View Full Version : The new organ in Frauenkirche, Dresden.

Frederik Magle
Dec-03-2005, 19:11
The recontructed Dresden Frauenkirche (Germany), was inaugurated this year, and what an amazing effort! Everything has been meticulously rebuild, stone for stone. The Frauenkirche has a fantastic (and tragic) history - including the Gottfried Silbermann organ, on which Johann Sebastian Bach himself gave the inauguration concert on December 2, 1736!

A new organ has been constructed for the Dresden Frauenkirche by the german pipe organ builder Kern. I have not heard the organ myself yet, but have no reason to doubt that it is of very fine quality. Unfortunately it was decided not to reconstruct the organ the same way the church was reconstructed, even though it could have been done.

The new organ is simply a modern "standard" organ, like hundreds of other organs with tracker key-action of similar size found in churches around the world (even though it may, or may not, be of higher quality than the majority). Some of the voices has been build in a fashion to resemble the original Silbermann organ, but any real resemblance will be completely obscured by the fact that the new organ is tuned in modern (standard) equal temperament (!), instead of the original modified meantone, or perhaps a well-tempered temperature such as Kirnberger (III) or Werckmeister. That alone destroys ANY chance of it being able to reproduce the music of J.S. Bach in a true "authentic" way.

I think it would have been wonderful to be able to go to Dresden and hear the organ the way it sounded on the time of J.S. Bach, but that is unfortunately not possible today.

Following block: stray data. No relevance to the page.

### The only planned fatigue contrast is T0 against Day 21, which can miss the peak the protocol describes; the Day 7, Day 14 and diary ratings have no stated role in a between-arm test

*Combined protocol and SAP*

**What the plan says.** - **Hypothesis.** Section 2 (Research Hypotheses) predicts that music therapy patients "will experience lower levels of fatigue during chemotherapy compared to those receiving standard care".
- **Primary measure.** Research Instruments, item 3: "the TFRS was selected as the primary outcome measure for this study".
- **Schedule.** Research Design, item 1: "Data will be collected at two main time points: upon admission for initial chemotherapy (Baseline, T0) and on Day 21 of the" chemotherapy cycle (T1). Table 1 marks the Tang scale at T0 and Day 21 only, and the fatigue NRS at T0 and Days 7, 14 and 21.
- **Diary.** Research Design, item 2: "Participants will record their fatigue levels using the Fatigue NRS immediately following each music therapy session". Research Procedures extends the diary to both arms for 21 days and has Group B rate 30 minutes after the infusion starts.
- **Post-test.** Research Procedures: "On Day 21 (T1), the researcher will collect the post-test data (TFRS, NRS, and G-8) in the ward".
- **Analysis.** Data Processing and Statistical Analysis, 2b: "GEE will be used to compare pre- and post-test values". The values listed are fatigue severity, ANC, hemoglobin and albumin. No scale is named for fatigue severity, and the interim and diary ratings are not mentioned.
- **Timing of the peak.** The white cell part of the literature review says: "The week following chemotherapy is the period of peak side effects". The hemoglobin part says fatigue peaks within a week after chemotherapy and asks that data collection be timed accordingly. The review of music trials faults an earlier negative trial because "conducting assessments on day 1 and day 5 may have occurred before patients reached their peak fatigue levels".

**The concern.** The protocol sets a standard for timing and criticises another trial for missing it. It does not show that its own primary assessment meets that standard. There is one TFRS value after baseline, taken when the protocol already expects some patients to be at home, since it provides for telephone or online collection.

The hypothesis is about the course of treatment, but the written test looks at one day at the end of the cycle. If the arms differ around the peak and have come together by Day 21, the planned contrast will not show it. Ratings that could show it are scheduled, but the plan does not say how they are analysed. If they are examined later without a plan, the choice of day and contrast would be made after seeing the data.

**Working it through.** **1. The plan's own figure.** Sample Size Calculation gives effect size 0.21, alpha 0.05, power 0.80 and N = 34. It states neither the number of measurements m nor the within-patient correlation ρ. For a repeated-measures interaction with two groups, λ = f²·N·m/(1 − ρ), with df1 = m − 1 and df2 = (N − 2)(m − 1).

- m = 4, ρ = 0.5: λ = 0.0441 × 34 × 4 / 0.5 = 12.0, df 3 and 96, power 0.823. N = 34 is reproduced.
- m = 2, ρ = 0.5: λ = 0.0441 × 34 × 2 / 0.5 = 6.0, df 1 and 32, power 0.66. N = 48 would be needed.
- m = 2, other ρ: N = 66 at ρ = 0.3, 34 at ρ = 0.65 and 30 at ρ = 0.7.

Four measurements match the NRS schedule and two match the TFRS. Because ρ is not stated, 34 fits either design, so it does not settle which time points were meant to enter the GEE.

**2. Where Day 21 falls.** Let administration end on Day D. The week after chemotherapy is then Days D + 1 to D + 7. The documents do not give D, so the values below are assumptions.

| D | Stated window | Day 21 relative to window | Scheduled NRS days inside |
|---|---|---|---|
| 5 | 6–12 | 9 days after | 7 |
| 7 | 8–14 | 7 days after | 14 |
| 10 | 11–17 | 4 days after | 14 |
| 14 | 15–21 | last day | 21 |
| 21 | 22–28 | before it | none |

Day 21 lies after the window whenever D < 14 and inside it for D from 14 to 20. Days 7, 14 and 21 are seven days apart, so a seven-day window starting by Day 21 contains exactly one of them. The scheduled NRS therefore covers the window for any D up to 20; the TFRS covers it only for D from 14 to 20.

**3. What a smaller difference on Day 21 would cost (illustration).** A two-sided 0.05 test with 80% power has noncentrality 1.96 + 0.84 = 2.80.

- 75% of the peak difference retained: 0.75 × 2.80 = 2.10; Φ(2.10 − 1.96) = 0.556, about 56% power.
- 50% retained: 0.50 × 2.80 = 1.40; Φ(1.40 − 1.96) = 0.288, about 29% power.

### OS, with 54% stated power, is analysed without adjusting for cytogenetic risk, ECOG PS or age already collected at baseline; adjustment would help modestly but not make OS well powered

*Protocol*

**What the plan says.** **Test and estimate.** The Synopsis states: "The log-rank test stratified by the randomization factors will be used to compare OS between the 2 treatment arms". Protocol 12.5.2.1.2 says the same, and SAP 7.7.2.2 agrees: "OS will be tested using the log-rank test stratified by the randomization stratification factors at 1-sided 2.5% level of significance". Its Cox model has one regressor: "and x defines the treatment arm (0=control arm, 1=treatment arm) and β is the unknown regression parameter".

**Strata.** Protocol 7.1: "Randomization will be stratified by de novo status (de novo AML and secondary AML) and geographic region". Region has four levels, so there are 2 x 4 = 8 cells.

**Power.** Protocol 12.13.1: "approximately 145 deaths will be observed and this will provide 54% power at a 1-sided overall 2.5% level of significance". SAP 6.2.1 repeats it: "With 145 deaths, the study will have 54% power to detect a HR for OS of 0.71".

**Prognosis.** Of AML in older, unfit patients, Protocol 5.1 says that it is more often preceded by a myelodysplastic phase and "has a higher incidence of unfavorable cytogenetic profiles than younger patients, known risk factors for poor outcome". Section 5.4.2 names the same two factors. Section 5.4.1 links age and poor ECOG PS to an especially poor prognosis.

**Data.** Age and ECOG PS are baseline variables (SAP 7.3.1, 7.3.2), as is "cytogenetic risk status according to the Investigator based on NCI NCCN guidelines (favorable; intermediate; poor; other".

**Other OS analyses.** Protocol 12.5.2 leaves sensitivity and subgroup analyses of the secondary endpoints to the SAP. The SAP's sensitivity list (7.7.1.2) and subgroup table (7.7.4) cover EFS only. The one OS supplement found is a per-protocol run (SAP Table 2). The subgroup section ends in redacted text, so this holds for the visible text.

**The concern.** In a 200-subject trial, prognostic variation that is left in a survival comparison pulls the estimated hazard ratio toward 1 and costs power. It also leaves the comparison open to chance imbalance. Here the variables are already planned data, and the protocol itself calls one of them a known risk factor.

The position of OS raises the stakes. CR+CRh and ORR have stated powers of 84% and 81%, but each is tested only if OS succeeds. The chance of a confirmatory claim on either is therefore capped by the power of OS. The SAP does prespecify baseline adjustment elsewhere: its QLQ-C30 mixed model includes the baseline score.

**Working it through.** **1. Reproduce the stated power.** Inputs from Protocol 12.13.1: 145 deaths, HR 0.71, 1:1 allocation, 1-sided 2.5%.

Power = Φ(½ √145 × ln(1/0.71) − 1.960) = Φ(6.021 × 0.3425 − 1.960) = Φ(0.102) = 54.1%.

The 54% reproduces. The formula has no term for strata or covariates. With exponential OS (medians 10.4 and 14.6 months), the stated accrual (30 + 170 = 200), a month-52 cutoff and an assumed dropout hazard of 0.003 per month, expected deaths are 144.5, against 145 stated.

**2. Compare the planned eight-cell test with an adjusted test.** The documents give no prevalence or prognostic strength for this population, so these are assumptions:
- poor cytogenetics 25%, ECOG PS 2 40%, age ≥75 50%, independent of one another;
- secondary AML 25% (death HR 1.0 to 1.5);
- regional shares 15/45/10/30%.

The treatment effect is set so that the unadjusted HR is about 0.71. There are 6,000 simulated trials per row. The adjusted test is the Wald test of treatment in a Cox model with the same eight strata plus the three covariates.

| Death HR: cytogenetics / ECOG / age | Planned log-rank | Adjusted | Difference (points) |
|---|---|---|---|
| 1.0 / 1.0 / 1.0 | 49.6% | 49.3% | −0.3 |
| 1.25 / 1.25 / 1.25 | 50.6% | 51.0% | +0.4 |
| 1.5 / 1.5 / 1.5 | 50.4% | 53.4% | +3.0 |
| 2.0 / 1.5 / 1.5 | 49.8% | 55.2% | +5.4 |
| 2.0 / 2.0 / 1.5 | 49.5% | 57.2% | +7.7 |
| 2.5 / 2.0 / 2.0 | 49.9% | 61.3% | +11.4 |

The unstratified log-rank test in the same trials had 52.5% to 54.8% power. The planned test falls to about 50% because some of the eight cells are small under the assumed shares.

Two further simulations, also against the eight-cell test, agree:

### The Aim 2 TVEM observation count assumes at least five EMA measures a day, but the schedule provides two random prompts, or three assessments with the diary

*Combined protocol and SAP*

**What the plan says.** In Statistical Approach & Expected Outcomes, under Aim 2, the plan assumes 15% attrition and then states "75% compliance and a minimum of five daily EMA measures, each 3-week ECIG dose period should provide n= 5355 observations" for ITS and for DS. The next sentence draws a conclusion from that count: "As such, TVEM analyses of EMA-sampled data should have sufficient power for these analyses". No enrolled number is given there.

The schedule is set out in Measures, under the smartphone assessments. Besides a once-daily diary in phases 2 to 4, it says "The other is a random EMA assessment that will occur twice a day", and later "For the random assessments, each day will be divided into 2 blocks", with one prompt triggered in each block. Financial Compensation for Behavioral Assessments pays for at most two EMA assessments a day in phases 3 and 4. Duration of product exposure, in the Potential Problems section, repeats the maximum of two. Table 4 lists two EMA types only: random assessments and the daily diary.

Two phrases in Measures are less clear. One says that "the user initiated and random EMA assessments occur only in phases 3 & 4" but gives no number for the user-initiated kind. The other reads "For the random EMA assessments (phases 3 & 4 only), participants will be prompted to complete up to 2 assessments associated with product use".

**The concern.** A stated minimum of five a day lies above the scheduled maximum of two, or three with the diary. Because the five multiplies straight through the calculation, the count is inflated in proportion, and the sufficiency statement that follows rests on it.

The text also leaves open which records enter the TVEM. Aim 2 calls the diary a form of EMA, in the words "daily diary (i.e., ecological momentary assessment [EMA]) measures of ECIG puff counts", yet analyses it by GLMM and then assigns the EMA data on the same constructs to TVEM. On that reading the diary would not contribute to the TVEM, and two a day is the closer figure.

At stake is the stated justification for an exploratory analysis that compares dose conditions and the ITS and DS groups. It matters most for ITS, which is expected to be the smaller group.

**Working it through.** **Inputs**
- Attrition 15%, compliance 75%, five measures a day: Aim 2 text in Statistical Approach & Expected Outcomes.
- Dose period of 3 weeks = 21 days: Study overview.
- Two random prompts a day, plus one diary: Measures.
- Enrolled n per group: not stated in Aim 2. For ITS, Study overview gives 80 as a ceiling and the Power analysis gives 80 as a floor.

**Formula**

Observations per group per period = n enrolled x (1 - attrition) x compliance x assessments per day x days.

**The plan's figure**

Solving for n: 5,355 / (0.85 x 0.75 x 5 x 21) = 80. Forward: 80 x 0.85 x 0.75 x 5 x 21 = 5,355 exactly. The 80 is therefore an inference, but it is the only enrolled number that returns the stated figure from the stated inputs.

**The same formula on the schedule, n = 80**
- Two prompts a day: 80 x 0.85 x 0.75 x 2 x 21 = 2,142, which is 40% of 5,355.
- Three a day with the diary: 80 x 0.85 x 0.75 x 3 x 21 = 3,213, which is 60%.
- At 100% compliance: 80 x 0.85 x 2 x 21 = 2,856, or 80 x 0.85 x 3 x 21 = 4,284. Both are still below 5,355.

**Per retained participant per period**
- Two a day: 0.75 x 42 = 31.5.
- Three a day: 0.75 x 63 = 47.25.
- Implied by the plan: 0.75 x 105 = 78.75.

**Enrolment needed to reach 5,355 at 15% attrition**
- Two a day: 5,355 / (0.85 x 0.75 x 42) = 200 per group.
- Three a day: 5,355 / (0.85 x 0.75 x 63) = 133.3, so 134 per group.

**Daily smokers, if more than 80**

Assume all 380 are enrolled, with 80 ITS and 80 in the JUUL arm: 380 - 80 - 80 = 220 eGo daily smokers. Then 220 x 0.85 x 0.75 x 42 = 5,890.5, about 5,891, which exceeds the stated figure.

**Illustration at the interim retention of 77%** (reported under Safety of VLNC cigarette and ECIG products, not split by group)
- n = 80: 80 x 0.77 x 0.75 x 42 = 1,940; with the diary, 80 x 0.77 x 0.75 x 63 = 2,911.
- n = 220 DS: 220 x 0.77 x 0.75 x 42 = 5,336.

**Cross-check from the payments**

The re-constructed Frauenkirche ("Church of Our Lady"), Dresden, Germany:

Thomas Dressler
Dec-06-2005, 04:40
I've read a few articles about the church, and I was curious about the organ. It's really too bad the organ is not more "authentic!" I agree with you that in a situation like this, equal temperament is a really disappointing choice! There are builders nowadays who can make very fine instruments which are very close in sound and ideal to what the original might have been like. Perhaps such an instrument would not be exactly what was there originally, but it would at least be similar in concept.

If you do go hear it, make sure you tell us your impressions!


Thomas Dressler

Dec-09-2005, 23:31
Yes -- when the goal of the reconstruction was to make the church as close to the original as possible, the same goal should have been applied to the organ. Luckily, the Kern is reportedly a very fine organ in its own right, so they have at least not been stuck with a mediocrity.

Jarle Fagerheim